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The ocean floor has an amazing landscape similar to dry land with huge mountains and deep valleys, slopes and plains, trenches and ridges. Through today's technology advances we are able to study the ocean deep and learn about it.
The ocean is consistently moving. Its surface can change from calm and mirror like to wild and treacherous. Most waves at sea are caused by wind. The waves created the gales that blow during a tropical cyclone are 46ft and higher. The largest wave known to have been caused by the wind was 112ft high. Waves can also be created by volcanic eruptions. These waves are known at tsunamis. They are wide columns of water that reach down to the sea floor and can travel for great distances, at the speed of a jet plane. Colliding currents can also change the surface of the ocean. When the tide turns, the opposing currents meet and may create a whirlpool.
Ocean currents are massive bodies of water that travel long distances around the world. Wind is the major force that creates currents. There are seven main ocean currents that move in large, circular streams at a walking pace. In the Northern Hemisphere currents move in a clockwise direction; in the Southern Hemisphere they are counterclockwise. Warm or cold water currents are carried by winds along the shorelines. This affects the climate of the various continents on the way. The current that carries warm water from the Caribbean Sea, up the east coast of the United Stated and then to the west coasts of Britain and Northern Europe is called the Gulf Stream. These areas would be much colder without the Gulf Stream. The "pull" of the moon and the sun also affect the ocean by causing the tides.
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Thousands of beautiful fish and sea creatures live in coral reefs. Polyps or coral animals with soft bodies and mouths build these marine homes in warm shallow seas. They build tube-shaped skeletons of limestone around themselves. They keep dividing in two as the polyps grow upwards. The coral reef is made when they leave their skeletons fused to each other. A film of flesh always forms on top of the skeletons of the living mass of growing polyps. Sunlight, water, and carbon dioxide are the ingredients that the polyps use to make their food. Plant cells provide the food for these coral reefs to grow quickly.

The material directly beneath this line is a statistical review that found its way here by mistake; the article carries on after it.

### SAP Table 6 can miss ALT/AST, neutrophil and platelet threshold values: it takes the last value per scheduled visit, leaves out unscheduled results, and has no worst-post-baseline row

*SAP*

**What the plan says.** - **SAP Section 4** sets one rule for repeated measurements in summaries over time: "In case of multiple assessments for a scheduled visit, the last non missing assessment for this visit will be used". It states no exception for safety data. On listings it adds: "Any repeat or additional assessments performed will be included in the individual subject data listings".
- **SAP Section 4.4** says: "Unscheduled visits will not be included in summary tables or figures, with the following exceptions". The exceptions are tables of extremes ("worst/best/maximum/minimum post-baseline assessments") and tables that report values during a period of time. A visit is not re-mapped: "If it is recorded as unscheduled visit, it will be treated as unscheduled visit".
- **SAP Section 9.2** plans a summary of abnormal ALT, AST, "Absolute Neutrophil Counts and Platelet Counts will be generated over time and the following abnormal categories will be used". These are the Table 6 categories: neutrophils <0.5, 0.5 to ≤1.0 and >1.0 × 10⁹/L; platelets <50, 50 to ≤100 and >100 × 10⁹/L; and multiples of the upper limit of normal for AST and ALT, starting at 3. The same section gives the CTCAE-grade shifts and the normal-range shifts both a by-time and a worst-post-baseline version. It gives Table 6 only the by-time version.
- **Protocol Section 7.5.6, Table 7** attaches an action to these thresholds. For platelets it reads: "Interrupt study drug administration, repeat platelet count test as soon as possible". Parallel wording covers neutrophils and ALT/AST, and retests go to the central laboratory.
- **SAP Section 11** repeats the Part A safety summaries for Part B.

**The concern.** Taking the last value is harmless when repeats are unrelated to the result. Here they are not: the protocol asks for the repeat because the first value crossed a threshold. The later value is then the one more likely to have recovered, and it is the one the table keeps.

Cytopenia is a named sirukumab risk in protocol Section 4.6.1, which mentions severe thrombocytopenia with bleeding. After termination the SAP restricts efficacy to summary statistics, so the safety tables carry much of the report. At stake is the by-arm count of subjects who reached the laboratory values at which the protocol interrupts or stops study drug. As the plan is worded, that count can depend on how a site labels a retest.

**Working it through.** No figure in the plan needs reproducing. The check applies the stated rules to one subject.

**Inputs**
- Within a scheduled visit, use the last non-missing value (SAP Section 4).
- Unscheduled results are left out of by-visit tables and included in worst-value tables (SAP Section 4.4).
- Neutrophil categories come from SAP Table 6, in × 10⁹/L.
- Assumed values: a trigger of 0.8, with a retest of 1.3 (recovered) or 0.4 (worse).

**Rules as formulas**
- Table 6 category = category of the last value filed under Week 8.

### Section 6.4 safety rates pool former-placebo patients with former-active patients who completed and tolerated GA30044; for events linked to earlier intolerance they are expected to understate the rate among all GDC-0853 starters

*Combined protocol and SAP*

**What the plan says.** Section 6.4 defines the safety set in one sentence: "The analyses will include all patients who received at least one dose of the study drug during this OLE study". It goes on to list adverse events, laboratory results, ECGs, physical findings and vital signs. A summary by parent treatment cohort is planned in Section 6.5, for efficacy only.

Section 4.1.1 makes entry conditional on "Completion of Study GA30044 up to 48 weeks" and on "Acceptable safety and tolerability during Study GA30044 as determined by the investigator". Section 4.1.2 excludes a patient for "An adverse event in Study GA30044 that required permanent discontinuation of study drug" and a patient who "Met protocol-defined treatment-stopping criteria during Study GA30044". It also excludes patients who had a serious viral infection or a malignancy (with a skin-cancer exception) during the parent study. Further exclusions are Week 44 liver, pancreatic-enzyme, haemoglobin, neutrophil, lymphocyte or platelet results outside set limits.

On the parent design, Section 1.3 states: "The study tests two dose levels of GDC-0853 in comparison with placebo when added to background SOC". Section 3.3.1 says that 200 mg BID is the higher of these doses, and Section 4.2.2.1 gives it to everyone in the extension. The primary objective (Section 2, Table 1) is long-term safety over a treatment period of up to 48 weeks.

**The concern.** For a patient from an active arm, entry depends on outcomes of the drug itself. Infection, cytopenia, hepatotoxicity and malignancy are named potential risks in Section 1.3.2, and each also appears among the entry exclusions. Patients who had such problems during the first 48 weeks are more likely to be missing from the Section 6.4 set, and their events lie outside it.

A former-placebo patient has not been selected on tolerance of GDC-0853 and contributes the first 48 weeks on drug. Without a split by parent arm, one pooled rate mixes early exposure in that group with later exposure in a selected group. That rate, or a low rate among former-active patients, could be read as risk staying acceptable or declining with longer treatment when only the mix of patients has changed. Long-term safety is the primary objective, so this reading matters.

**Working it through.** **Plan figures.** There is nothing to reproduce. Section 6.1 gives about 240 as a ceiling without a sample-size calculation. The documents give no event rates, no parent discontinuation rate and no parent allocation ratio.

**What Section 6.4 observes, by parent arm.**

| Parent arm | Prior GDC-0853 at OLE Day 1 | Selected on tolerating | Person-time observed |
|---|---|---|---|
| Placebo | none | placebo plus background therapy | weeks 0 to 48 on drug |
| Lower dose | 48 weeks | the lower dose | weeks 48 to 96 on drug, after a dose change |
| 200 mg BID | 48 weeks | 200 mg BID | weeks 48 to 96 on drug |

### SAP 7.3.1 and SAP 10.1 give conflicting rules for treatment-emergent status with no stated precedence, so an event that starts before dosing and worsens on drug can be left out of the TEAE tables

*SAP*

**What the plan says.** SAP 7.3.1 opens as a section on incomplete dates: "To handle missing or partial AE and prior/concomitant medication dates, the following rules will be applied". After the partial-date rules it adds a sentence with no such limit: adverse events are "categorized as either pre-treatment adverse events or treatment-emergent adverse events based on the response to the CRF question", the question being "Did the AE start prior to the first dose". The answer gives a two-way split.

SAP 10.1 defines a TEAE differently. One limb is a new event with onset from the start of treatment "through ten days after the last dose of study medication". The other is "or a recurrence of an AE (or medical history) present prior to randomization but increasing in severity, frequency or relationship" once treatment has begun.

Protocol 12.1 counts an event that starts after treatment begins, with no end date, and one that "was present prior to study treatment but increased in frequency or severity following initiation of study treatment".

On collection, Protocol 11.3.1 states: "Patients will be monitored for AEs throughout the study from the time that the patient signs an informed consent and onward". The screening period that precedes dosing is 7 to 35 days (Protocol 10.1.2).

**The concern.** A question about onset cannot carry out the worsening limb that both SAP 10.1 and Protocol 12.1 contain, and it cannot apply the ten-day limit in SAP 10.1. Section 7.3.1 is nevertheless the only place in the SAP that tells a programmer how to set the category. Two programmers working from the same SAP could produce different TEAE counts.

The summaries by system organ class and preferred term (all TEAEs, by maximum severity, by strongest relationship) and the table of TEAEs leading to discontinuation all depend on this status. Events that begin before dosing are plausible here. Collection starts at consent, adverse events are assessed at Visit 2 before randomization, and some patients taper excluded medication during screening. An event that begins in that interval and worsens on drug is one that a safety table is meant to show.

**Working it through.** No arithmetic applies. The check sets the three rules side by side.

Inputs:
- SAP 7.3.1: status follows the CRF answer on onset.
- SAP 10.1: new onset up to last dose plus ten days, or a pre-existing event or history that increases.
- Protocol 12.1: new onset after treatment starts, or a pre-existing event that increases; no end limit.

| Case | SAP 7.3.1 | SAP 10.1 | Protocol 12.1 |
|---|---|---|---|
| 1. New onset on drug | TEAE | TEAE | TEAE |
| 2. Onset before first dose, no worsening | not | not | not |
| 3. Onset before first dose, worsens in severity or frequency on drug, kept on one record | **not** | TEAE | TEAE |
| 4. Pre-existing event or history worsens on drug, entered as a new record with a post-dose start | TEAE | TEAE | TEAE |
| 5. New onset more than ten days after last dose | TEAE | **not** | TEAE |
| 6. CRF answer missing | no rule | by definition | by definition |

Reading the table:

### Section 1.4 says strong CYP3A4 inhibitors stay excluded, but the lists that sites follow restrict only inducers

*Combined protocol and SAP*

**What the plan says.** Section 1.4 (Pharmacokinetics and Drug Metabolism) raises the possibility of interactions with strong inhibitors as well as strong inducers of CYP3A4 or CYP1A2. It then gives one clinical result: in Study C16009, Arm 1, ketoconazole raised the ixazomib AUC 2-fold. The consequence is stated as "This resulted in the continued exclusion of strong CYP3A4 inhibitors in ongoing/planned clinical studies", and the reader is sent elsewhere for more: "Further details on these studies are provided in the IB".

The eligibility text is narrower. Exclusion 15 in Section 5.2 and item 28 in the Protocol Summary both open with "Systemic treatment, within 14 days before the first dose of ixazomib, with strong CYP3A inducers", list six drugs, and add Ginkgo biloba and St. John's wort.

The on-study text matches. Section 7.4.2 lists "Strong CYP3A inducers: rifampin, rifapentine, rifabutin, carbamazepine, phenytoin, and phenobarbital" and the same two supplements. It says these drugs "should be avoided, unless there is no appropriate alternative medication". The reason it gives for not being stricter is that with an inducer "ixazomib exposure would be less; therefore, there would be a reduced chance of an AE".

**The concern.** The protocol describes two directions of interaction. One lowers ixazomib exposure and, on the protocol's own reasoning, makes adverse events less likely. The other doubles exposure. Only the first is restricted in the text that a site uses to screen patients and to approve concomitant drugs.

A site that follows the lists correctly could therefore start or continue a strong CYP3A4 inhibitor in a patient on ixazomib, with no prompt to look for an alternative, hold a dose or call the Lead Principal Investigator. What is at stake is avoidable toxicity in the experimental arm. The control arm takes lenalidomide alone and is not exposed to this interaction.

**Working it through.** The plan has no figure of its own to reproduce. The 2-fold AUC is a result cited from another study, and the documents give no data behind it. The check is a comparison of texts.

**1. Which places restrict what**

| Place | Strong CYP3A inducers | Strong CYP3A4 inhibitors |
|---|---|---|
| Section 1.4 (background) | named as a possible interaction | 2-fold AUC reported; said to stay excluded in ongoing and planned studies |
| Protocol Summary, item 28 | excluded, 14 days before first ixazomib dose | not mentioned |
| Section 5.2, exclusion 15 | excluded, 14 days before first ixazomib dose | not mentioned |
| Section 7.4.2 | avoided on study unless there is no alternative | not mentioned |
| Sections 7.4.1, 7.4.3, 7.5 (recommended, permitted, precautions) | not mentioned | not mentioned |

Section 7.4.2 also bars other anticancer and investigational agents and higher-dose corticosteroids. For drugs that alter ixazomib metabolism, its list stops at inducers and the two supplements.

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In the darkness of the ocean floor it is cold and still. The temperature never rises much above freezing. Plants can't grow without sunlight, so there is not much food. Tiny pieces of food that have fallen from the surface of the ocean provide the nutrition for these deep-sea dwellers that filter and sift the ocean floor. There are no waves, so these sea creatures don't need strong skin and bones. Many go slowly through the water because they are blind. In the inky blackness of the ocean floor gigantic sea spiders, gutless worms, and glass rope sponges are some of the unusual creatures that live there.
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The Ocean World of Jacques Cousteau
By: Jacques Cousteau
Under the Sea
By: Dr. Frank H. Talbot
· The largest ocean is the Pacific Ocean that covers 65 million square mile and makes up 32% of the Earth's surface.
· The sea gets its salt from rocks on the seabed and from rivers that feed into it. As the sun evaporates the ocean, the salt level builds up.
· The ocean holds 48 billion cubic feet of water.
· The word ocean comes from the Greek word 'okeanos,' which means river.
· The strongest ocean current is the Gulf Stream that carries about 30 billion gallons of water every second.
· If no more water was added to the oceans and it continued to evaporate, it would take 3000 years to dry up.
· The deepest part of the deepest ocean is the Mariana Trench near Philippines in the Pacific Ocean.
· 98% of the ocean bed is still unexplored.
· The biggest fish is the ocean is the whale shark, measuring up to 49 feet (15m) in length.